a few weeks ago, the guardian site ( www.guardian.co.uk ) started charging to get into its popular crossword and for a few of its daily e-mail briefings. It also promised an ad-free version of the UK newspaper. You can still read the Guardian online for free. No site in my favourites column gets more play. It tends to be the first and last site I check each day, with several visits in between. That doesn't include the Guardian's dozens of spinoff sites (Books Unlimited, Film Unlimited, the Observer) that also get regular visits.
The Guardian's a fantastic newspaper but an even better Web site, if that's possible.
While most papers duplicate their print runs online and offer updates throughout the day, Guardian Unlimited remains one of the few to fully take advantage of what the Internet can offer, building stories on the Web, expanding them well beyond what's expected and reaching out to its readers through daily e-mail bulletins and newsletters.
The creators clearly understand what the Web can do and seem well ahead of papers like the New York Times in their online outreach, which is why the site's recent decision to start charging for online access to certain parts of the paper is worth paying attention to.
You have to wonder whether this is the end of something. Is the free ride over? In a word, no.
Newspapers and magazines have tried to charge for online access before, often with limited success. At the height of Web frenzy a few years ago, online magazine Slate ( www. slate. com ) switched to a pay-only mode. It was a disaster, and the magazine was soon free again and a better read for it.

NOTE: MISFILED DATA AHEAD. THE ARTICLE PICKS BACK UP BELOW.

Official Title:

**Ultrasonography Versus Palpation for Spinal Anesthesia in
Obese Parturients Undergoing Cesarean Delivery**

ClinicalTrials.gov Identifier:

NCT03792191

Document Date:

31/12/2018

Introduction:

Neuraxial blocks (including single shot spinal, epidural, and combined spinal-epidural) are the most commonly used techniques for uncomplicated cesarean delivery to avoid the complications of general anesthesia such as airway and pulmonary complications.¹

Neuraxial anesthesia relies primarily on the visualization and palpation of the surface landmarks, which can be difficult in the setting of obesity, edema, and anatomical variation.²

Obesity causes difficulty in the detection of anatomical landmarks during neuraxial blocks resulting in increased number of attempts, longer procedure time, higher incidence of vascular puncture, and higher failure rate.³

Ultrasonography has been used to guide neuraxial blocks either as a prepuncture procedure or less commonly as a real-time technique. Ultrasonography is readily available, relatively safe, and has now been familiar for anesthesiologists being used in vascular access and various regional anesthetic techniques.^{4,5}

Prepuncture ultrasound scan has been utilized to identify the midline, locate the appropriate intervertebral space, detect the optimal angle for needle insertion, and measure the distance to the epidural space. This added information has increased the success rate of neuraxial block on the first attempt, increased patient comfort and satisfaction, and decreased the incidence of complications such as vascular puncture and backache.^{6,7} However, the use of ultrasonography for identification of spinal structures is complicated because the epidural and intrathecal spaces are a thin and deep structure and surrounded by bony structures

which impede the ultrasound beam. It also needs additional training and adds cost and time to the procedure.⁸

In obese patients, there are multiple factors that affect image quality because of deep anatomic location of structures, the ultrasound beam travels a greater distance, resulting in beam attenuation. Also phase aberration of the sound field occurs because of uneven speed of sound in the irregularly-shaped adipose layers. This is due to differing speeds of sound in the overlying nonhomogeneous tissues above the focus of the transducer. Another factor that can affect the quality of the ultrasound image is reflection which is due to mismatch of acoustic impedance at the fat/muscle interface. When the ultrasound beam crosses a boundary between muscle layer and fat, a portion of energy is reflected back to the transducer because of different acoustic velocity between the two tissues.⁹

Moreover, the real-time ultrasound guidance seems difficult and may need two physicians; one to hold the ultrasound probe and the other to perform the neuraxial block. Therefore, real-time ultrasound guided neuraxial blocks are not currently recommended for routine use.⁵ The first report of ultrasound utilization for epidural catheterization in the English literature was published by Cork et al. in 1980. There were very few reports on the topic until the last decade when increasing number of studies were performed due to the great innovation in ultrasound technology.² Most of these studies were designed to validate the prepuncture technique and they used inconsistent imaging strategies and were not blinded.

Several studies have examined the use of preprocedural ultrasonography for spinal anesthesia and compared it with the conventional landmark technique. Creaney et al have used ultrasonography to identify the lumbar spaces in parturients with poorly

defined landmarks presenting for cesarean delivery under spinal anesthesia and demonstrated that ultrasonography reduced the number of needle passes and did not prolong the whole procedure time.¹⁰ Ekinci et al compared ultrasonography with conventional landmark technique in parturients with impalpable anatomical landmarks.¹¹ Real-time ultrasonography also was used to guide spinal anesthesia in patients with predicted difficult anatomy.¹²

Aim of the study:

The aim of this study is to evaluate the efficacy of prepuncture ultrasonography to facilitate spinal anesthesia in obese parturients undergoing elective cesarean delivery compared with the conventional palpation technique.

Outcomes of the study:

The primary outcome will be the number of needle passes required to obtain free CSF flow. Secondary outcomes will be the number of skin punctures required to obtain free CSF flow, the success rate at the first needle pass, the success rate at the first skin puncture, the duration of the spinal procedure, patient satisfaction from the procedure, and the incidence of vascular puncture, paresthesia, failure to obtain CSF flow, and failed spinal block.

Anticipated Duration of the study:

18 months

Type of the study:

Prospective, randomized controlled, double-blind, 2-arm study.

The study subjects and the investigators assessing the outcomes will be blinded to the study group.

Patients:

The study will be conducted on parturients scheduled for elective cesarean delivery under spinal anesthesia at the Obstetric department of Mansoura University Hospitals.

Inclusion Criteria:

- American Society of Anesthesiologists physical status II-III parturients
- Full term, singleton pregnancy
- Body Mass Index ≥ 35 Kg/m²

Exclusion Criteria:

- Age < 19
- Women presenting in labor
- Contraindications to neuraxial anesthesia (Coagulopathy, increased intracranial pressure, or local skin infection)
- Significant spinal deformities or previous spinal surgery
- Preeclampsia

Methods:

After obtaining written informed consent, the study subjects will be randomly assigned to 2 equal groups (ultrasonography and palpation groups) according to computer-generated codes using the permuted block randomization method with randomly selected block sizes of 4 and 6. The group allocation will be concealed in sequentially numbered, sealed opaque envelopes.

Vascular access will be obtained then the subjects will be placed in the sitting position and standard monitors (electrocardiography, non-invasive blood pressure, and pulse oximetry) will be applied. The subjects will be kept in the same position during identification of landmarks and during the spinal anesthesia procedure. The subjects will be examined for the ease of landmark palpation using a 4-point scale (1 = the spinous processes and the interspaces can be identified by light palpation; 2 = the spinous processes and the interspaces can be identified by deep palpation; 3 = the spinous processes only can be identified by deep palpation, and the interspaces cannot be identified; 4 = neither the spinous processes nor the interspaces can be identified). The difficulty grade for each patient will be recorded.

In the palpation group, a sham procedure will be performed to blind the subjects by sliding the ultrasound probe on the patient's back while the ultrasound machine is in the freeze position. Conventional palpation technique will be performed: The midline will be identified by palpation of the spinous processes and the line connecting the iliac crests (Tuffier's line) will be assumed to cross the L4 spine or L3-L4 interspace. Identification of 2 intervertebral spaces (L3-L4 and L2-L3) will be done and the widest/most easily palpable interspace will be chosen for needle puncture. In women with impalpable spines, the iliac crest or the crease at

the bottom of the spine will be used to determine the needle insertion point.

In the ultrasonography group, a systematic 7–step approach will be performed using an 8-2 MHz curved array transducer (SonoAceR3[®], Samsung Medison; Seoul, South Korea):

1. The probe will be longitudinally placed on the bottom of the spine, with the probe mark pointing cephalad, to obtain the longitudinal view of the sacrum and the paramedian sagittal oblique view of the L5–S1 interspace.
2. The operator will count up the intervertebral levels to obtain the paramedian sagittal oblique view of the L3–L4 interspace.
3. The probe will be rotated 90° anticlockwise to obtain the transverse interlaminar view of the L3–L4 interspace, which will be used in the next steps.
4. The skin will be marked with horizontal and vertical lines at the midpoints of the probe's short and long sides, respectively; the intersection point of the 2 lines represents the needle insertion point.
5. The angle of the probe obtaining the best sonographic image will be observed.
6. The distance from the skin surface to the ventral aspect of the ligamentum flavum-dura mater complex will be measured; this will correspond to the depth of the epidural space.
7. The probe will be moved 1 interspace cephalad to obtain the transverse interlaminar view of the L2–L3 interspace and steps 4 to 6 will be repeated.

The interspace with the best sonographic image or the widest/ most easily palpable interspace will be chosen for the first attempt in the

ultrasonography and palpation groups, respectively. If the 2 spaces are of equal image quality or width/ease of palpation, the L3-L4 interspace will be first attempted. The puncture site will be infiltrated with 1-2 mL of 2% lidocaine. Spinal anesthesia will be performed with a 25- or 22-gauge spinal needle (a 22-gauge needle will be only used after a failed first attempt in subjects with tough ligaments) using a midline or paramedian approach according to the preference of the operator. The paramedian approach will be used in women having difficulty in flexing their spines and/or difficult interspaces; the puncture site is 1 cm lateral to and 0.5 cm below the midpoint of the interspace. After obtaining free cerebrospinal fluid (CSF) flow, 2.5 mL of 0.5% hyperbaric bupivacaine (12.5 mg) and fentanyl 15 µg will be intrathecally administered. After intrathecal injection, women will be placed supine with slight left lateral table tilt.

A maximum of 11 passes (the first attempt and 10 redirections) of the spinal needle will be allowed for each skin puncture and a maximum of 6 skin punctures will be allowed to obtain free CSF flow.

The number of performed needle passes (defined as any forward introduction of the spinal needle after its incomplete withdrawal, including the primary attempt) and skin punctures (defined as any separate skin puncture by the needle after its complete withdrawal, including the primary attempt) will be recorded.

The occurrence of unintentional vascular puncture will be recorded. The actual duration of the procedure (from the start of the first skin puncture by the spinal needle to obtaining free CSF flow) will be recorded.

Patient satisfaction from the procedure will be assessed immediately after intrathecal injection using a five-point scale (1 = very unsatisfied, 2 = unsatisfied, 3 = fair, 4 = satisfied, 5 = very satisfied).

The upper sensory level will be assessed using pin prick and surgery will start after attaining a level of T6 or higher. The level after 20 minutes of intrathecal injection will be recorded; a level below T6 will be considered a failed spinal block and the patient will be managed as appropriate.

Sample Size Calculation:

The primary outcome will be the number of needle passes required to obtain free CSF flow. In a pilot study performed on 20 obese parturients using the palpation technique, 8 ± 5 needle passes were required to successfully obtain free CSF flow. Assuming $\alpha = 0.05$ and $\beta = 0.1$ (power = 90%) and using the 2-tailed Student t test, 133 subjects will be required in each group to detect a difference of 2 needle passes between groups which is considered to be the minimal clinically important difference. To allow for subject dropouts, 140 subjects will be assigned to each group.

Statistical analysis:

Webzine Salon ( www.salon. com ) recently began charging readers for full access to stories, but this was a last-ditch effort to keep the operation afloat. Salon says it has more than 60,000 subscribers, but the site's quality has dropped so far that the claim seems hard to believe.
British newspapers have led the movement for subscription-based Web sites. The Independent ( www. independent.co.uk ), for example, recently began charging for online access to the columns of popular Mideast correspondent Robert Fisk and others.
It's understandable. Access to international newspapers remains one of the great positives of the Internet. For the price of your connection you can read local news from Iraq, Colombia, the UK, Iceland, Ouagadougou and beyond.
As record-label police would be quick to tell you, though, why bother paying for what you can get for free?
Magazines like The Economist have long charged for full access to their pages online. Generally, though, those fees also got you the key to huge Web-only archives.
The Guardian's move is an intriguing one. Those behind the site know that they've developed such a fanatical readership over the past few years that some, maybe even many, will gladly fork over a few bucks each month for more of the same.
It's hard to imagine a North American newspaper like the Globe & Mail ( www. globeandmail.ca ) or the New York Times ( www.nytimes.com ) pulling off a subscription fee. For them, online editions remain peripheral operations at best, a way to keep the news fresh, but they rarely enhance it or drive you further.
Hardly worth paying for, is it?